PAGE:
One evening, while riding Don Hector's new stallion bareback across the ranch, John Grady once again meets Alejandra, whom he has not seen since the night of the dance. She commands him to let her ride the stallion, and he is forced to accede. As he brings her horse back to the barn, however, he is seen by a shadowy someone from the ranch house. Soon afterward the Duena Alfonsa, Alejandra's aunt, calls John Grady for an audience at the ranch house.

After they play chess, she orders him not to be seen again with Alejandra. Five nights later, Alejandra comes to visit John Grady at night. Secretly, they begin to ride out together at night through the ranch.

One night he swims out naked into the ranch's lake, and she too removes her clothes and joins him. There comes a day, perhaps immediately afterwards, when five Mexican soldiers ride up to the ranch house.

There is the sense that they are there to inquire after the Americans, but they leave without taking further action. The next night, and for the subsequent nine nights, Alejandra again visits John Grady in his room, and they make love. Then Alejandra goes back to stay with her mother in Mexico City, where she lives, and John Grady is again invited to the ranch house to play pool with Don Hector, who tells him that Alejandra is being sent away for schooling in France.

It is only a week afterwards that John Grady learns from Antonio that Alejandra has not been sent to France at all: she is being kept inside the ranch house. A few days later finds John Grady and Rawlins in the mountains, roping wild horses.

Don Hector's greyhounds walk into their campfire circle one night, and the two suspect that Don Hector has found out about the affair, and come to the mountains to hunt and kill them. The next morning, the Mexican soldiers return. This time, they take John Grady and Rawlins away in chains. All the stoicism of John Grady's cowboy code, all of his emotional self-repression and his long silences, serve not to conceal but to throw into sharp relief his innate romanticism.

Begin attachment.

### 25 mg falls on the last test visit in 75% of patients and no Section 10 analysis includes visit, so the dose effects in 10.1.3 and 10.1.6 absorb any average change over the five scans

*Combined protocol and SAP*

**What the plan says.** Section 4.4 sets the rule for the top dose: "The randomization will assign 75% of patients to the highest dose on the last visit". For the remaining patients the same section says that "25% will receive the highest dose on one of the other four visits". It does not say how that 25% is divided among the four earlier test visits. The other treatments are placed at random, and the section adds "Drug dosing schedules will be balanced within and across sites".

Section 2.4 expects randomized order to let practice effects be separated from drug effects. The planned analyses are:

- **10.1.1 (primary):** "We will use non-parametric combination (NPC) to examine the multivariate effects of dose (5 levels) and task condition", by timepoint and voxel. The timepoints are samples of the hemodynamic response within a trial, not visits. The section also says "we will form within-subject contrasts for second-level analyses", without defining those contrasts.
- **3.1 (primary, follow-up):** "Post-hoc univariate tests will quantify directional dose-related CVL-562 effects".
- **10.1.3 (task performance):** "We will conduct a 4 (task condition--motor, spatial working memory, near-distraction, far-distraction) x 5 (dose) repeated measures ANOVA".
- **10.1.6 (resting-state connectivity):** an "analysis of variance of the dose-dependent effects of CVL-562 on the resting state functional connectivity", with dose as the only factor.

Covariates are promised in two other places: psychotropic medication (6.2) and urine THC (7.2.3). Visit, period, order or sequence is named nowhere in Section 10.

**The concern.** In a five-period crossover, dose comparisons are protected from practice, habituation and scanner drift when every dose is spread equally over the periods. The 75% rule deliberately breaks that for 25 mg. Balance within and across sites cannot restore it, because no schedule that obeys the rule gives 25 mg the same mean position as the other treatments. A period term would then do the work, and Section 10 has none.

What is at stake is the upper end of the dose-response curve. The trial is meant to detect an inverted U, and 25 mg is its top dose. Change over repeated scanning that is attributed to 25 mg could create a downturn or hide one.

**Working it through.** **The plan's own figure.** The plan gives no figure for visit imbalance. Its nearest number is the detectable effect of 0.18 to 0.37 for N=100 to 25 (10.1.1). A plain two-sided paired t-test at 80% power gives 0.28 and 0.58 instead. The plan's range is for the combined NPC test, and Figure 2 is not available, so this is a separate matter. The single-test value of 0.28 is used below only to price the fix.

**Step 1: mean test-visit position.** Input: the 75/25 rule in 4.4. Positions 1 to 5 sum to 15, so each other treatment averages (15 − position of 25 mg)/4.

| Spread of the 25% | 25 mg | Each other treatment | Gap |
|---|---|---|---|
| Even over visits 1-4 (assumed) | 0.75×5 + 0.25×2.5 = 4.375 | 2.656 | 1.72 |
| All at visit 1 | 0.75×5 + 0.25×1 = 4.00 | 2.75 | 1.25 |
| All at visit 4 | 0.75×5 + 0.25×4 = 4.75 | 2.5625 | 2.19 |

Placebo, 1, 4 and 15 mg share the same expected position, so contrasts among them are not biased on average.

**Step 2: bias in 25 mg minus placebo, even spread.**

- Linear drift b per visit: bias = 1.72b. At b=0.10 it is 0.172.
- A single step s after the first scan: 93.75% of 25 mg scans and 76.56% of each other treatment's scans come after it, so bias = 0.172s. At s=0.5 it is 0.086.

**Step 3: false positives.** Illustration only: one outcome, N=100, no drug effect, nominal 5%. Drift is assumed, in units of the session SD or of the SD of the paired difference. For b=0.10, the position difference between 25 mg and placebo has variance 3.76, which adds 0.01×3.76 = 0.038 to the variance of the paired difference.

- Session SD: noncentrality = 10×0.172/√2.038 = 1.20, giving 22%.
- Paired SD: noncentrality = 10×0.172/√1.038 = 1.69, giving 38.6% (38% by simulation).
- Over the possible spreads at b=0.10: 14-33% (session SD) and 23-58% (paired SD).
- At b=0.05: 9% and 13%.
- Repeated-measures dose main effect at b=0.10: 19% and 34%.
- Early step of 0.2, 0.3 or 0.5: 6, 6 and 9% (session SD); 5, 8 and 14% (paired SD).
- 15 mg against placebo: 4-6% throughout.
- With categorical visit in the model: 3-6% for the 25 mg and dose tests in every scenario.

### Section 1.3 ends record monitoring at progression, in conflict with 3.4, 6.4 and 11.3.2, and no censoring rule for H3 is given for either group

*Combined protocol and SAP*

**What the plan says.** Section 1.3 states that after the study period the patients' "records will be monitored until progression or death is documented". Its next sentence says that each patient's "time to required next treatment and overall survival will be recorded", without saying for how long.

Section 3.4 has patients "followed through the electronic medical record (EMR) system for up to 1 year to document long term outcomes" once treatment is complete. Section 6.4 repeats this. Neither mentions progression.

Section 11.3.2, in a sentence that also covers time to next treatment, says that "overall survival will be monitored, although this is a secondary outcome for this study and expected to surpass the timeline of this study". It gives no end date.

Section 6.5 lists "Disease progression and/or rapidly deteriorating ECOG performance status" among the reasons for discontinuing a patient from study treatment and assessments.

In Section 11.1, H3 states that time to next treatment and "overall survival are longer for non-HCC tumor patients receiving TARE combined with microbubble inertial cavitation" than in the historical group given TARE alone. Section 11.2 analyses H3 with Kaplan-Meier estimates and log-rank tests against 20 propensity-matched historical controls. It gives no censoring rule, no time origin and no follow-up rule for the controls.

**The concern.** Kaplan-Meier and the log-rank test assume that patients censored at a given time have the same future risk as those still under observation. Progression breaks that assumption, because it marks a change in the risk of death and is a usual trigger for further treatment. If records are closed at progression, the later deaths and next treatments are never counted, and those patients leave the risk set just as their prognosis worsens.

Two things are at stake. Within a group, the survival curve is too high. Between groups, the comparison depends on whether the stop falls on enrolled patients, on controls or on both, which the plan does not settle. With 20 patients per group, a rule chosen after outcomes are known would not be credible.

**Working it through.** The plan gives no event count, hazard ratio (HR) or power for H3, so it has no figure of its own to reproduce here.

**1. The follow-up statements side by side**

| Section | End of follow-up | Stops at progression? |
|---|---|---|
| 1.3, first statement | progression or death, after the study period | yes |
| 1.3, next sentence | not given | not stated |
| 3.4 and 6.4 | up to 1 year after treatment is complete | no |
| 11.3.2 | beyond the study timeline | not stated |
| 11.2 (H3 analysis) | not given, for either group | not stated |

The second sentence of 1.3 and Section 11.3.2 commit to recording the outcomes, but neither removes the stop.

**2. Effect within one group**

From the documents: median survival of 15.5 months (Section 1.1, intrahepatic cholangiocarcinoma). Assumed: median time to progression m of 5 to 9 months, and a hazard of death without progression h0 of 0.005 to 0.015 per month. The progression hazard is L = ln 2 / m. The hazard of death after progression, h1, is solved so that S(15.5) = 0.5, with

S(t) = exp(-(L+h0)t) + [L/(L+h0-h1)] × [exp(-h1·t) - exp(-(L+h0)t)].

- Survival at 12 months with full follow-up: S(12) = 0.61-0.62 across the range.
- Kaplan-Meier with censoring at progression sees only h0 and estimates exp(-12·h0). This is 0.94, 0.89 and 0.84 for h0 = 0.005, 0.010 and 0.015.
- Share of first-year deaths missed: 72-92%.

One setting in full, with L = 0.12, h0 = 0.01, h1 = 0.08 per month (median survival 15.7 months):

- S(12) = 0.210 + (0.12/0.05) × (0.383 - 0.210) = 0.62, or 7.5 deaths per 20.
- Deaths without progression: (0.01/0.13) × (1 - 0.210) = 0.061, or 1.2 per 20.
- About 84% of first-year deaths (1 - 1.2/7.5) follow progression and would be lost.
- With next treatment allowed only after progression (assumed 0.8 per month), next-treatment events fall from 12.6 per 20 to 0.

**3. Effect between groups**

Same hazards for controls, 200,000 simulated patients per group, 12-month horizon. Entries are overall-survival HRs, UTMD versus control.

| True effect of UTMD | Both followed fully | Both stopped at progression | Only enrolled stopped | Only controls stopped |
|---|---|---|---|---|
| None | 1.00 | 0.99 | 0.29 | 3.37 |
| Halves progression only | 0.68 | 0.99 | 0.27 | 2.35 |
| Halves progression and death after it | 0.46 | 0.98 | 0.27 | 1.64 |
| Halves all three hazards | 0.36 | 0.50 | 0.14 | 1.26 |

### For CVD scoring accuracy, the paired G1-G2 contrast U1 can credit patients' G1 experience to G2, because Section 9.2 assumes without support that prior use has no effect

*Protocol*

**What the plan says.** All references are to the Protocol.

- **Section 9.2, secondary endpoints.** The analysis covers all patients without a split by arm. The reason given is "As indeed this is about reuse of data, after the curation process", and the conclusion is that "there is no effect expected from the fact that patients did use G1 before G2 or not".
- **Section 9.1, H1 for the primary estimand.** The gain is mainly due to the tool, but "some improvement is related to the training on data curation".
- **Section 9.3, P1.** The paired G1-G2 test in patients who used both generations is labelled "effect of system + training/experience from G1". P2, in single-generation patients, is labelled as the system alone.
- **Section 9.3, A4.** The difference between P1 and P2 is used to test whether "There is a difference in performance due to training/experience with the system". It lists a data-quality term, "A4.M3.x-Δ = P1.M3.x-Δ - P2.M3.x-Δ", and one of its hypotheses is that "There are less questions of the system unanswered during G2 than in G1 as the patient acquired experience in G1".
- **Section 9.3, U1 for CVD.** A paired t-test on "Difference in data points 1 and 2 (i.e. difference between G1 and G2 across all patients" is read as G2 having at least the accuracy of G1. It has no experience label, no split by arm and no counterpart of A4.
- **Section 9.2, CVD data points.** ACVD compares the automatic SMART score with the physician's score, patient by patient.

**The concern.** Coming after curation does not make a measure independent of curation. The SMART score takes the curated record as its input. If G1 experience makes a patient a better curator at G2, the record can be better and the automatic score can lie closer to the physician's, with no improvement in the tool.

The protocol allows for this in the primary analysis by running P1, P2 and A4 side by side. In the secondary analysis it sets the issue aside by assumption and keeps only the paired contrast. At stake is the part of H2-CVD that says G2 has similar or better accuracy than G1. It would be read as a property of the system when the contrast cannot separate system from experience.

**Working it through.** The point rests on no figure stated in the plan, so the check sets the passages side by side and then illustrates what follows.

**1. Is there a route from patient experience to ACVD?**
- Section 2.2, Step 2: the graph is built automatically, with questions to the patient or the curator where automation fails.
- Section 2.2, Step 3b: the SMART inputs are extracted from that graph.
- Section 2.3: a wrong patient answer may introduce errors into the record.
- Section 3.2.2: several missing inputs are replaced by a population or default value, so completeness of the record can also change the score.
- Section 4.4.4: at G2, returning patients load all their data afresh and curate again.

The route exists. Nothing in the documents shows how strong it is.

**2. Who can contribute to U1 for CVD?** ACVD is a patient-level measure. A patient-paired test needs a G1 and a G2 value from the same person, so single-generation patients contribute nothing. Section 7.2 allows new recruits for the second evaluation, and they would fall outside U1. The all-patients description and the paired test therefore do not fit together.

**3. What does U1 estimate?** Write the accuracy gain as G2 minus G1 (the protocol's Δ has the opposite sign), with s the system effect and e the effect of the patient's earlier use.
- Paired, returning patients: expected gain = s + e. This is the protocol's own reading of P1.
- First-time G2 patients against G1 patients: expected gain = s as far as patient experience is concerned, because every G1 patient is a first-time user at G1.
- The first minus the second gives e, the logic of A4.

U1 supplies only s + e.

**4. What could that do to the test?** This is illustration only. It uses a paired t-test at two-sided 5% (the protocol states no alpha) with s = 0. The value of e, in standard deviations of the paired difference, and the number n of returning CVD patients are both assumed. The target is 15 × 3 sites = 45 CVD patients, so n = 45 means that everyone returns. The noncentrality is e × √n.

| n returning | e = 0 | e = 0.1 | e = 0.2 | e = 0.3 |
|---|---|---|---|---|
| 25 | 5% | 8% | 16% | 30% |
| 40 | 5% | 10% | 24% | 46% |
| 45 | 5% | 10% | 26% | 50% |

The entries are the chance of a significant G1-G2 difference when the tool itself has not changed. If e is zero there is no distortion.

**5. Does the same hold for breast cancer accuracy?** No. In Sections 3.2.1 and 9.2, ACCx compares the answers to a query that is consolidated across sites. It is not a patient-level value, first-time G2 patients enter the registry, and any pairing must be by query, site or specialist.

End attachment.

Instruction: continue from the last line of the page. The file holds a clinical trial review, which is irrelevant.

When he runs into Alejandra riding on the ranch, he is defenseless: her "eyes had altered the world forever in the space of a heartbeat. For one thing, a good argument could be made that it is a poor sentence--clichd, unevocative, naive--for such a master stylist as McCarthy. For another, love at first sight may seem a strange emotion for a cowboy like John Grady Cole.

What follows, too--when looked at from a certain vantage point--is something of a predictable romantic plot: a poor boy falls in love with a rich girl, and eventually wins her heart, beginning a passionate affair despite the machinations of her powerful relatives.

Of course, John Grady's love affair falls to pieces. And the machinations of Alejandra's relatives, in their deviousness and in the concrete power of the repercussions, go far beyond what would be expected in a typical romance novel. But it should be acknowledged that John Grady is a romantic, and this is a romantic novel.

To embrace an ideal, to privilege a dream over reality, is fundamentally a romantic undertaking. The care and the obvious love that McCarthy lavishes on the physical landscape bespeaks a deep-seated romanticism: he sometimes cannot restrain his urge to gild and burnish the hills and sky of the West, to endow them with a power that goes beyond the tangible.

The assertion that the physical landscape of the West has metaphysical meaning, just as much as the valorization of John Grady Cole's doomed heroism, is in itself a romantic assertion.

All the Pretty Horses.pdf

Not that this is a novel that avoids facing the cruelties and concreteness of reality: the third chapter, which tells the story of John Grady and Rawlins in jail, is an unsparing story about physical and psychological cruelty and suffering.

As the back cover of the novel's paperback version luridly proclaims, this novel details a landscape "where dreams are paid for in blood. Indeed, the world of All the Pretty Horses is a world in which dreams and reality seem to inhabit the same space. Dreams leave their mark on reality, just as the past leaves its mark on the present, refusing to vanish from relevance: as Alfonsa tells John Grady, scars have the power to remind one of the reality of the past.